A more personal vision of Basquiat
Editor’s note: The following article is an editorial, and the opinions expressed are those of the author. Read more opinions on the Grio.
Jean-Michel Basquiat has been one of my favorite visual artists for over 20 years because there are so many ways I feel a kinship with him. He was just a decade older than me. He was born in 1960, so I can see him as a big brother. He was a New Yorker, so I see him as a kindred spirit. He was an artist whose work commented on many of my favorite subjects – high art, the street, hip-hop aesthetics, jazz legends and the pain of police brutality. All of this makes me feel like we could have been friends.
Over the years, I’ve attended many of Basquiat’s major and minor exhibitions in America and Europe, read the books and seen the documentaries, and thought I’d seen all of his paintings that I could ever see ( all except those in the private collections of the mega-rich and the coffers of various museums). So when I went to see the new show, “Jean-Michel Basquiat: King Pleasure©,” at the Starrett-Lehigh Building in Manhattan, I took some skepticism with me. Would I see something that I hadn’t seen before? I’m happy to report that, yes, there are several things Basquiat superfans probably haven’t seen before, making “King Pleasure” a valuable destination for longtime fans and people just getting started. to know his work.
“King Pleasure” depicts his family’s trick of telling us who Basquiat was and showing the work they still own and possibly selling us trinkets based on his work. There’s a more personal touch to this show – the voices of his sisters welcoming you, there are videos of them telling stories about him, and there’s a recreation of the living room he grew up in. They’re beautiful sets, but for me, the most exciting set comes when they recreate his studio.
There are paintings on the floor, on the wall and scattered paint, suggesting the frantic pace of his production. Miles Davis plays on John Hughes’ iconic stereo and film, The Breakfast Club, works on a TV. A packet of Marlboro lies on the floor next to a black Comme des Garçons jacket. You feel like you’re really inside his artistic sanctuary, and it’s like he might be walking in at any moment.
The work that the family must put in is, of course, extraordinary. We get Basquiat’s large, bold paintings filled with striking colors, crossed out words and crowns. We see him working in his signature naive style, bringing up painting as a child to talk about his joy in making art and how African Americans are underappreciated. If you think his work is primitive because he chose to play with a primitive style, then you’ve fallen into the trap.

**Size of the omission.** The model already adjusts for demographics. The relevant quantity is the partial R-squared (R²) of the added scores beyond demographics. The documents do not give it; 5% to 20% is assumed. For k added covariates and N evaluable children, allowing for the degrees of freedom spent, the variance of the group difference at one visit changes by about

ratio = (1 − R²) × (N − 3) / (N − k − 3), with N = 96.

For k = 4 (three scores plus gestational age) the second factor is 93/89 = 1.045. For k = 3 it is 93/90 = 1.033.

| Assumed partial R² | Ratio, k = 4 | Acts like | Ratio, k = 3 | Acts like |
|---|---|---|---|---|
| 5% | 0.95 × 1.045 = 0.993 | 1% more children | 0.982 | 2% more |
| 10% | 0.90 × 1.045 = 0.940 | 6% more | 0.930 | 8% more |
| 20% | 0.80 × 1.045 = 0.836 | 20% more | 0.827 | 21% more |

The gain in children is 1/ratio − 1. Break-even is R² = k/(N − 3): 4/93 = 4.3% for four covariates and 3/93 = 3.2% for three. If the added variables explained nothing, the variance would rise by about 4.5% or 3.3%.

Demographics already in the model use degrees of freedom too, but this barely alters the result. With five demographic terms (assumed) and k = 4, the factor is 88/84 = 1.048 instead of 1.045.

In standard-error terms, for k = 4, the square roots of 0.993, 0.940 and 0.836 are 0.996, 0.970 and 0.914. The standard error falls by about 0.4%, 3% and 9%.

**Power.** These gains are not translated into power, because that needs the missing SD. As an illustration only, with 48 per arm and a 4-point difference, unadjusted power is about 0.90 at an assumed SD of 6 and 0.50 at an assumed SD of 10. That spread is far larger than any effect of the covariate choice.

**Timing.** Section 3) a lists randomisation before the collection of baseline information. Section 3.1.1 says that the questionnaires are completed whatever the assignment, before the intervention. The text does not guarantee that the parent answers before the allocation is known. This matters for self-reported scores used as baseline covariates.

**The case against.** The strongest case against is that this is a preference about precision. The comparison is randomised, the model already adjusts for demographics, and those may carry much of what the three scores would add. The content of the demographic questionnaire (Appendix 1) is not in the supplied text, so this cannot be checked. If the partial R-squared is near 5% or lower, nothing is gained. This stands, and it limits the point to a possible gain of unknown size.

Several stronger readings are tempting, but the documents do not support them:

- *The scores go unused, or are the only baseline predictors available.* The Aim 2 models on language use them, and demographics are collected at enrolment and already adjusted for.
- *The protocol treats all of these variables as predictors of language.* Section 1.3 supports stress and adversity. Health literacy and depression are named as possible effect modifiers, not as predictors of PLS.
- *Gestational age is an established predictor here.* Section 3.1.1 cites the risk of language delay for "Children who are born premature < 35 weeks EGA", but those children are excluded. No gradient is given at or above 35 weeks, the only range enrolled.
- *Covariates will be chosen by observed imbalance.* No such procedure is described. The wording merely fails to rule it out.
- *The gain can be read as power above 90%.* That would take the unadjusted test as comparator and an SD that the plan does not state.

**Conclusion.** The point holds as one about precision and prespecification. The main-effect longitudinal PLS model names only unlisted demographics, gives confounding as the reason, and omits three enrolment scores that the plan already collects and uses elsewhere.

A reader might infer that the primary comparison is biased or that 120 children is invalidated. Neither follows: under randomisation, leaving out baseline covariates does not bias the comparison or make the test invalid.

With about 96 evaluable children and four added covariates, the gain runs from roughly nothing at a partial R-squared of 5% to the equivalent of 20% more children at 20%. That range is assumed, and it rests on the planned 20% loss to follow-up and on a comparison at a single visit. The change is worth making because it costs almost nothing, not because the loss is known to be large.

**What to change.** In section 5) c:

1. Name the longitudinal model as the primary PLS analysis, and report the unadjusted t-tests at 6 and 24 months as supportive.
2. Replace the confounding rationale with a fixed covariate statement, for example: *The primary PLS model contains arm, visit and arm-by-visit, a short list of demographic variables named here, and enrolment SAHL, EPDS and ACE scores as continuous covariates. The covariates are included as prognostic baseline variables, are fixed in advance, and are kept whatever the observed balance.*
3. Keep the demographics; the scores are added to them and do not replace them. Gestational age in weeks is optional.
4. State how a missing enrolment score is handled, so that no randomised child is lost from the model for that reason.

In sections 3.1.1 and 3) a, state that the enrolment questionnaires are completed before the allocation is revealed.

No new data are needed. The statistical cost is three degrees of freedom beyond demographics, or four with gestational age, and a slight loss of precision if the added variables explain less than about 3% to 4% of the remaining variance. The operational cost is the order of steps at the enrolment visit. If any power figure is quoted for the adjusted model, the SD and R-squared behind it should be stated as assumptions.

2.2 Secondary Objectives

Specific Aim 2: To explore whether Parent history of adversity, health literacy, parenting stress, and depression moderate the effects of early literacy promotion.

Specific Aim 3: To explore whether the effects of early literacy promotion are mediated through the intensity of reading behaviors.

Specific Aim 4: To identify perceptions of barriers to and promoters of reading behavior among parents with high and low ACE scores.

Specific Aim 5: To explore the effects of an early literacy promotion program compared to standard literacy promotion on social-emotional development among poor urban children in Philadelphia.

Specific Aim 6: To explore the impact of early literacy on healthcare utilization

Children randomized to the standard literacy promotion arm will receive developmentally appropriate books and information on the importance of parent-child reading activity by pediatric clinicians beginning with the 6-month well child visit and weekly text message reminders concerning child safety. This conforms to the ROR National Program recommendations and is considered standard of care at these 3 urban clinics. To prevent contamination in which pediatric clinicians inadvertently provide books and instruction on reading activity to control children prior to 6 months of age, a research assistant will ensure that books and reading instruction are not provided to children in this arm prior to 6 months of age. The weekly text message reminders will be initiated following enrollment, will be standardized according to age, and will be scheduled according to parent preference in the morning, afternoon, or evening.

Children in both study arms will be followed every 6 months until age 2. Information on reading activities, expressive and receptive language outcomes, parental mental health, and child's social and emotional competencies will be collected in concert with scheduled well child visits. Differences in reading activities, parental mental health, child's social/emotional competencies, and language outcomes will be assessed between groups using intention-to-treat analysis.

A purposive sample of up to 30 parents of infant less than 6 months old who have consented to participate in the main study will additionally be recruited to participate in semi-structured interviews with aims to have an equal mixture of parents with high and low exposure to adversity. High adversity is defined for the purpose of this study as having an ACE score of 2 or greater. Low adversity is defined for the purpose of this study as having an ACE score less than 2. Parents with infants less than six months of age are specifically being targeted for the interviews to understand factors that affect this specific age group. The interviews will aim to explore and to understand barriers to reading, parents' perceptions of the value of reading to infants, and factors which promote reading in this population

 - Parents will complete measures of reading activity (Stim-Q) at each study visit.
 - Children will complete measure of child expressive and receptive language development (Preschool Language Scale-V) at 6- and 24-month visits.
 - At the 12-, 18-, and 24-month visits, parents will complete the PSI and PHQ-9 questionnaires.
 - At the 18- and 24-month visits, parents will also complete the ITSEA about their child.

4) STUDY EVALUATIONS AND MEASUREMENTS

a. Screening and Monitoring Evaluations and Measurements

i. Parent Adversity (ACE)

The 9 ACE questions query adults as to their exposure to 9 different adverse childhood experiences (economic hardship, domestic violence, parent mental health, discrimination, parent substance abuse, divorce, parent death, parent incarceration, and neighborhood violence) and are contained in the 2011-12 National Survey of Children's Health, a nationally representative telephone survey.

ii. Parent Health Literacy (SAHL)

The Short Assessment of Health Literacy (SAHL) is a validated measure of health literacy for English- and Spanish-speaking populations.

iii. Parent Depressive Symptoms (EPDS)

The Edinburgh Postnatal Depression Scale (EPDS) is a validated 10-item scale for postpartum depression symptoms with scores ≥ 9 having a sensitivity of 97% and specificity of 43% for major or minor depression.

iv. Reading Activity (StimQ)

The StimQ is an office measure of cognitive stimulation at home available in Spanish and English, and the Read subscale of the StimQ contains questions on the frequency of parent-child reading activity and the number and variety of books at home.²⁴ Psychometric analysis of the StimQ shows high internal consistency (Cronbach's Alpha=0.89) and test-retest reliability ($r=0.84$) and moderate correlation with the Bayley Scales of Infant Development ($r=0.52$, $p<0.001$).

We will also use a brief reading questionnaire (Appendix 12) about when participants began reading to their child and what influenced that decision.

He also sometimes paints in the smallest detail, as if coming out of a medical textbook, evoking the complexity of his mind and his eye. His work speaks of African history, art history, cartoons and graffiti, putting high and low on the same plane. Seems like it’s all being done by an expansive, brilliant mind that’s collected so much information that his brain must be jam-packed. Basquiat’s work often seems simple on the surface. You may feel like you have the paint right away, but there are so many little additions and changes and things going on that it rewards you for watching longer and thinking about what’s going on. other.
For Basquiat lovers, there are pieces you may not have seen before. There’s a big, thrilling portrait of Charlie Parker, all hands and horn with much of his face covered or unpainted, but the feeling that he’s in the middle of a musical explosion erupts. There’s a fridge door with lots of stickers on it and the word love painted on it. There’s a painting called “Jailbirds” which shows two dark figures holding clubs and beating a smaller figure as stars fly out of his body. There is more…
Basquiat only lived 27 years. He died in 1988, but his career remains important for many reasons. His paintings are superb. We always want to see them. His images and style remain striking and unique – you know him right away even if you don’t know much about art, but he’s smart enough to surprise us visually again and again. Its emergence in the 80s proved that the hip-hop aesthetic was not purely musical but something artistically powerful enough to be translated into many forms. His rise to the elite level of the art world in the 90s proved that black people could conquer the art world too. In 2017, one of his paintings went for more than 110 million dollars, a record for an American artist. He’s one of the most compelling artists of all time, and seeing his work and life presented through the eyes of his family is a great way to gain some perspective on his incredible career.
Touré is the host of the “Touré Show” podcast and the “Who Was Prince?” He is also the author of seven books.
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